A North Carolina donor who gave $2.5 million to a group promising to help President Donald Trump’s effort to overturn the results of the general election is now suing to get his money back.
Fred Eshelman, who has donated tens of thousands of dollars to Republicans in 2020, according to Federal Election Commission data, says in his lawsuit that the organization True the Vote had not fulfilled the conditions of his monetary gift.
The organization disputes the lawsuit’s claims as “not accurate.”
According to the suit filed Wednesday, Eshelman allegedly wired $2 million on Nov. 5 and an additional $500,000 on Nov. 13 that was intended to be put toward True the Vote’s “Validate the Vote” strategy.
The initiative was designed to investigate and litigate claims of voter fraud and “solicit whistleblower testimonies,” “build public momentum,” “galvanize Republican legislative support in key states,” “analyze data to identify patterns of election subversion” and “file lawsuits … with the capacity to be heard by the Supreme Court of the United States.”
True the Vote dropped lawsuits in Georgia, Michigan, Pennsylvania and Wisconsin on Nov. 16.
Trump has pushed baseless claims that there was widespread voter fraud and has called for President-elect Joe Biden’s victory is several states to be overturned. But experts have said the 2020 general election was one of the most secure in the nation’s history.
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The Trump campaign and its allies have faced repeated court defeats in election cases. They have filed lawsuits, demanded recounts and protested procedures in several states to try and throw out ballots and block certification of results in Michigan, Arizona, Georgia, Wisconsin and Pennsylvania, key battlegrounds that went to Biden.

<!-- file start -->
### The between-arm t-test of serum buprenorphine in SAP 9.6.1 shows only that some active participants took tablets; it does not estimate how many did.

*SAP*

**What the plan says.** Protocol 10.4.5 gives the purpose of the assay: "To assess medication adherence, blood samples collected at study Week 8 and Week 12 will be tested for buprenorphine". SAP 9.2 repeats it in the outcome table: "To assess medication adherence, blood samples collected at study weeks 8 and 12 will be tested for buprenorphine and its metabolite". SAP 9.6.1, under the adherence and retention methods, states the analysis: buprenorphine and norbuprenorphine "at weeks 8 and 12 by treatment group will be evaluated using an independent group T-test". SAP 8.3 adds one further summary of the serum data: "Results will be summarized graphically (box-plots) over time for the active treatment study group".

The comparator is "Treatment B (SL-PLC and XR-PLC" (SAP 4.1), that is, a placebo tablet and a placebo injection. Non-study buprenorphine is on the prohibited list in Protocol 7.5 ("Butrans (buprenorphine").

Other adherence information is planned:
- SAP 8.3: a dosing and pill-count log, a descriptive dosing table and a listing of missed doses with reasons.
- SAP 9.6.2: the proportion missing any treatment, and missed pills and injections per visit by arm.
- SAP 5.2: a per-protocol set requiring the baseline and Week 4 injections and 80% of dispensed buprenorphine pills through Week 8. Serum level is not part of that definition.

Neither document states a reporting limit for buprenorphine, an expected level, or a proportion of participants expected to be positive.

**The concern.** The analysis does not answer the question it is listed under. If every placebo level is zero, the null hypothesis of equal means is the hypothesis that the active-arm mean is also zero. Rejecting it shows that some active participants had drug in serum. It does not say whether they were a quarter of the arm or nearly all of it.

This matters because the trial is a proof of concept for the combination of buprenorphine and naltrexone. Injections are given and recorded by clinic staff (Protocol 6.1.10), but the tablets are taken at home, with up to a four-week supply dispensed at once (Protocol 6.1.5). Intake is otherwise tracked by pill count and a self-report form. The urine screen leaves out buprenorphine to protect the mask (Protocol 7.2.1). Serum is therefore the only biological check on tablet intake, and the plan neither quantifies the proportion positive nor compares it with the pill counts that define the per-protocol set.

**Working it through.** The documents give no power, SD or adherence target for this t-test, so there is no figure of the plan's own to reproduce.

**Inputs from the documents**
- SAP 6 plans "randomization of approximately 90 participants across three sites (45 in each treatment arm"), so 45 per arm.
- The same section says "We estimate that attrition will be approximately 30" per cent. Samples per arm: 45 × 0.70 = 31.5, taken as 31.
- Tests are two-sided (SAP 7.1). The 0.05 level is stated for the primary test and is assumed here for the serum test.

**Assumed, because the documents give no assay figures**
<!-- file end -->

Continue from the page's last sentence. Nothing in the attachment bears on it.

However, the Trump campaign’s lawsuits did not allege widespread fraud, despite public claims to the contrary. The failed court efforts have undermined the president’s continued, baseless claims of fraud, and some top Republican donors have shifted focus to Republican efforts to win the Georgia Senate runoffs.
Eshelman said in his lawsuit that True the Vote President Catherine Engelbrecht told him she believed Validate the Vote was necessary because of “significant evidence that there were numerous instances of illegal ballots being cast and counted in the 2020 general election.”
What Eshelman’s lawsuit says
Eshelman’s lawsuit alleges that True the Vote’s “consistent delay and inability to make progress on the goals … suggested that many of those goals might not be met since many important deadlines relating to state election results were rapidly approaching.”
Engelbrecht and the organization were “vague” and unresponsive to requests by Eshelman for updates on their progress in the days after Election Day, he claimed.
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True the Vote says on its website that it aims to “empower and equip citizens to ensure that our election process is protected from fraud and exploitation.”
“While we stand by the voters’ testimony that was brought forth, barriers to advancing our arguments, coupled with constraints on time, made it necessary for us to pursue a different path,” Engelbrecht wrote in a statement on Nov. 17.
The lawsuit also states that an attorney for the group, Jim Bopp, said $1 million would be returned if Eshelman agreed not to sue.
Engelbrecht said in a statement to USA TODAY that the funds were used for the goals of the Validate the Vote initiative, and that those efforts are ongoing despite the lawsuits being dropped.